ARRA-Finalist-Badge
Best-New-Author-AusRom
Aussie-Month-badge
Archives

I’m not sure how many of you out there are migraine sufferers, but I can tell you, it’s a horrifying thing I wouldn’t wish on my worst enemy or arch nemesis. Not that I have a worst enemy or arch nemesis, given I’m not a superhero or X-man or live in a fantasy or sci-fi show or book! My life just isn’t melodramatic enough to have a ‘worst enemy’ or ‘arch nemesis’. Although, if I was to say something was that, it would in actual fact, be my migraines.

They are the interrupter of plans, the destroyer of lovely days with the family and the heralder of pain I would rather not experience again, but know I will, regardless of how careful I am about what I eat and drink, how much I make sure I get to bed early to try to get a good night’s sleep and do all the things I need to do to reduce stress. They are an unwanted journey my body insists I go on every now and then when things are just not going right inside. I call it a visit to Migraine City. I’d prefer to never have got acquainted with Migraine City, but I have been making visits since I was 9. Mostly, they don’t come more than a couple of times a year, but there are times when other factors can make them worse.

When I was pregnant and going through IVF, they were at their absolute worse. I journeyed to Migraine City regularly, with many days recovering from my trips there – the Migraine Hangover Days. Not to mention those days spent in the outerlying suburbs, where the growth of a nasty headache is the passport through to the centre of Migraine City. Sometimes there were very few days between these times and I spent much of that period of my life living with the threat of the next trip looming close on the horizon. Those days, thankfully, fell behind me as I worked hard at righting all the things that were made not right by the IVF and pregnancy woes I endured.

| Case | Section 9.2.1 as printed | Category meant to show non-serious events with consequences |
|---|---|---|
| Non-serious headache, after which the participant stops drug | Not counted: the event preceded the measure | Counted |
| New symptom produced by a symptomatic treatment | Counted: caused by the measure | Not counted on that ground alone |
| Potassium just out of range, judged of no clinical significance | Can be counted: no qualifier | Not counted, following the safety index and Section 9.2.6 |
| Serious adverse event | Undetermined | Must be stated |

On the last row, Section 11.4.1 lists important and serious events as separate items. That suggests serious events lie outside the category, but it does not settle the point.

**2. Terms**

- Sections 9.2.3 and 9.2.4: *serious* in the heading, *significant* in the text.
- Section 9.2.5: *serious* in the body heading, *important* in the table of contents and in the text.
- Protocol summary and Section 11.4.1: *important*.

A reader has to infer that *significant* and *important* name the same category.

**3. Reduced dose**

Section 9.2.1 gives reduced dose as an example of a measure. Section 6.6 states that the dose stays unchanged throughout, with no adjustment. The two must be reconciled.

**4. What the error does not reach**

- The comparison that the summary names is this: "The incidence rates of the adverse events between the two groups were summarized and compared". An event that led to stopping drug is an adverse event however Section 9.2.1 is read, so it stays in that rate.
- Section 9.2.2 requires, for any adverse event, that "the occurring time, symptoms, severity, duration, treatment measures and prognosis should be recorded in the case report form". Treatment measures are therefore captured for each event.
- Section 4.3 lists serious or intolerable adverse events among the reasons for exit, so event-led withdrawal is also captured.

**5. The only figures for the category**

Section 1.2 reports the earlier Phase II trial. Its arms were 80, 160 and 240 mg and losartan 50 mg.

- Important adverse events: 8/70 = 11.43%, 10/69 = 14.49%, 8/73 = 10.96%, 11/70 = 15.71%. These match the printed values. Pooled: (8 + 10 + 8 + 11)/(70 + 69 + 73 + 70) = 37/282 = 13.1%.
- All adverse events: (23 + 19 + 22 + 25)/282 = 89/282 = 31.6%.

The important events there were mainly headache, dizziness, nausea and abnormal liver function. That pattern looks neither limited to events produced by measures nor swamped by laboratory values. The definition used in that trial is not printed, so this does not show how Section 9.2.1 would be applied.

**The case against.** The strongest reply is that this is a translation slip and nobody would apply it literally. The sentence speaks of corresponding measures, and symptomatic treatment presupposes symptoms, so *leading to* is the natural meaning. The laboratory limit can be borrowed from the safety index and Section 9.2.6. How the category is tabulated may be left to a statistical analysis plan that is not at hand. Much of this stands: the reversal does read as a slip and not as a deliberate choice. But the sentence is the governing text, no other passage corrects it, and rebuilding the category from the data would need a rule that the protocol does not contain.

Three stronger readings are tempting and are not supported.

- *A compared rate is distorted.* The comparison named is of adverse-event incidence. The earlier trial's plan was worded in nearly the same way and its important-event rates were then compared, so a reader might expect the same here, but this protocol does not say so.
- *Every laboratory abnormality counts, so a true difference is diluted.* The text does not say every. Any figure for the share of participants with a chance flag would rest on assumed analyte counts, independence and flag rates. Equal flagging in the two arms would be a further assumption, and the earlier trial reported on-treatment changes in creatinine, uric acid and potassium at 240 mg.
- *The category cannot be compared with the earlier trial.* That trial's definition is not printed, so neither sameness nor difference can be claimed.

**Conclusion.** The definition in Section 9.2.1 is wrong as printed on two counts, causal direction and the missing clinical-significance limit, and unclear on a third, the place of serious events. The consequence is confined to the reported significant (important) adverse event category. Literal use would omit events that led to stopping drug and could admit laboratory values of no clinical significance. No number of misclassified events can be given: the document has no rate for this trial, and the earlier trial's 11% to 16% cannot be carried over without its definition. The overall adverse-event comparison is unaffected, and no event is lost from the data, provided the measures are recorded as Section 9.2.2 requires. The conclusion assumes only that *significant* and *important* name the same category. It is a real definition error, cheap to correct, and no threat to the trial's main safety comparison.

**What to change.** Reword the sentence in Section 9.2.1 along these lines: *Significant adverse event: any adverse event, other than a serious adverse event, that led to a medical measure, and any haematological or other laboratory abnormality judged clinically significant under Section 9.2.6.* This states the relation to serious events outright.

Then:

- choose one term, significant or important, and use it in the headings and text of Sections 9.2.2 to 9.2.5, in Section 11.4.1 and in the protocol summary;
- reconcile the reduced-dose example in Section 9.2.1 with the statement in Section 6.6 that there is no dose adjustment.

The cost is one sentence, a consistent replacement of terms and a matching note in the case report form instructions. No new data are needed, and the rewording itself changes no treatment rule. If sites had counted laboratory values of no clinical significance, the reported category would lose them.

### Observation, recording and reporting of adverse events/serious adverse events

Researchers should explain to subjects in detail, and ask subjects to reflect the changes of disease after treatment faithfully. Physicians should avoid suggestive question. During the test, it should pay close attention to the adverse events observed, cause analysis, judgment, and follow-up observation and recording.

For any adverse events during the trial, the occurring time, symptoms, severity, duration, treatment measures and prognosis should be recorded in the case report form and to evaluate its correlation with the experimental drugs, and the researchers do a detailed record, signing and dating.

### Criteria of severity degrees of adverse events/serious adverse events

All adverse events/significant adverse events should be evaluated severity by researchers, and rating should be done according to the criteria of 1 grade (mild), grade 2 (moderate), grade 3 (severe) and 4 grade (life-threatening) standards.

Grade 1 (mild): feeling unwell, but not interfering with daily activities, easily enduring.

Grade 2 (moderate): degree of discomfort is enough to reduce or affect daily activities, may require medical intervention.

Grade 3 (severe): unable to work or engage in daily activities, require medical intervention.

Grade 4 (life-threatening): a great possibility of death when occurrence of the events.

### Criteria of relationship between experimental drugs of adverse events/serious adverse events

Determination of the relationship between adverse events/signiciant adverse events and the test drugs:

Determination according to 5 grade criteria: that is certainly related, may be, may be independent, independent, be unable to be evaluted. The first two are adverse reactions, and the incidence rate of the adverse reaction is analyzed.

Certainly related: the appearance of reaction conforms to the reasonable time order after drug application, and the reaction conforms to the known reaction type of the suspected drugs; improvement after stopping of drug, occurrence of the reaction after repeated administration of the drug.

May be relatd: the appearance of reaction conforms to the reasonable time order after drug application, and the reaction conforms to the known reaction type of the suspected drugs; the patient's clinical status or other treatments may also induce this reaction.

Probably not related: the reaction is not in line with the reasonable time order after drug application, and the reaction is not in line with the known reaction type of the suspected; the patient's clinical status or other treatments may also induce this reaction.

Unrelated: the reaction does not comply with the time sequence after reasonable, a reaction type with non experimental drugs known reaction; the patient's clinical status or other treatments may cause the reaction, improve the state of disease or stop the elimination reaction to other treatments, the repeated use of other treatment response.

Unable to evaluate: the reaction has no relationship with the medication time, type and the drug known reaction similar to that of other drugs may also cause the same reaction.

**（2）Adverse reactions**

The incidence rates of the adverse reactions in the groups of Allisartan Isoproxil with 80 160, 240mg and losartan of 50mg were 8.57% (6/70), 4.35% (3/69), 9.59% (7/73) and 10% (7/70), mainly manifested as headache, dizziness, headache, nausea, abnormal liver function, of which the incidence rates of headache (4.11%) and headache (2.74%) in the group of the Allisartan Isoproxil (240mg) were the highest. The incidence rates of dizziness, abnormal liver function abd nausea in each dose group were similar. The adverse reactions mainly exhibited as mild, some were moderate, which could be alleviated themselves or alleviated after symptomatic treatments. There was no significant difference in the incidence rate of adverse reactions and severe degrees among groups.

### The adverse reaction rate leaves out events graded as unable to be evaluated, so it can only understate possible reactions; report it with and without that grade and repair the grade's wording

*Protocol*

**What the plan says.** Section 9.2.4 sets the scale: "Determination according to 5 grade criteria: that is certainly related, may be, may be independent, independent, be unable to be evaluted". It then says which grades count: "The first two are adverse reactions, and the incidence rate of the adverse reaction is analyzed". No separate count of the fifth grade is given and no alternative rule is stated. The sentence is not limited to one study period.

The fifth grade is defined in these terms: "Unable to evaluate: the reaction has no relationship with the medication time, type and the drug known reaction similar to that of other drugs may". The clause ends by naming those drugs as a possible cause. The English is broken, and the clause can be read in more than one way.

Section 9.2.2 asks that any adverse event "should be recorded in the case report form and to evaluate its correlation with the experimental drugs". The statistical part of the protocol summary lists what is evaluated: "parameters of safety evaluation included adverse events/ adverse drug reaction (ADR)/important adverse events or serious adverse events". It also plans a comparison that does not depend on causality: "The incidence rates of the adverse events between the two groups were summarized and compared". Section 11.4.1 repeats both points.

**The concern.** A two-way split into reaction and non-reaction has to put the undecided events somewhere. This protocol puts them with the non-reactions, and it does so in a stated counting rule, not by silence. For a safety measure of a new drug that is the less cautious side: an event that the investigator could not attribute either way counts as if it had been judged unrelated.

Then, a few years ago, I was injured and my back, neck and shoulder were affected and the headaches and trips to Migraine City started up more frequently again. It is an ongoing issue that I am trying my hardest with trips to the physio, massages and the occasional accupuncture to deal with. At the moment, my neck particularly is out (which can give me headaches and migraines) and my hormones are not being good little hormones, so it was no surprise I got a migraine. I managed to fend it off a week ago with medication and half a day in bed, but I was foolish to think it might have gone away. My trip into Migraine City had only been postponed, not avoided completely.Β  Yesterday was a horrible day and today I feel like I’ve been run over by a truck – my muscles are weak and aching and yet tight at the same time and I have a dull headache I know won’t go away for a few days. My hearing is still a little touchy and my sinuses, ears and throat feel like I’ve had a cold and are a bit touchy and sore.

Thankfully, I have a wonderful husband and family who are incredibly helpful so that I don’t have to worry about getting the boys to and from school, call work to organise someone to cover my shifts, pack lunches, remind the boys if it’s music or sports day and so on when I am curled up in bed, clutching my head and am hardly able to think around the pain to speak, let alone organise the ins and outs of my day. I still have to catch up on everything I missed yesterday, and my writing schedule is now behind, but I couldn’t imagine having to go through this without the help I have. Every time I have a migraine and am laid up in bed for a day or two or three, I thank whoever is in charge of such things for the family I have. My family can’t visit Migraine City with me, (and I would never want them to actually come with me) but I am thankful they are there, ready to pick up the slack and pick me up on the other side when I stumble out.

Who do you have around you to make the shit times better? I hope you all have someone – it’s a hard road to do it all alone.

4 Responses to “Migraine City – when family is my salvation”

  • Sorry to hear you’ve been sick, Leisl. That is one city I hope I never have to visit. Take care.

  • Hugs – I’m sure I would have seen you on my own trips to Migraine City – if I could see at all at those times πŸ™‚ I’ve discovered something just as bad though – watching your child go through it too πŸ™

    • I just hope neither of my kids gets them. I know how difficult it is for my parents to see mine, partly because while I’m going through them, there is nothing they can do – at least, they think that. But they do heaps in helping me so that I can just stay in that dark room with no noise and sleep it off.

Leave a Reply

Romance Writers of Australia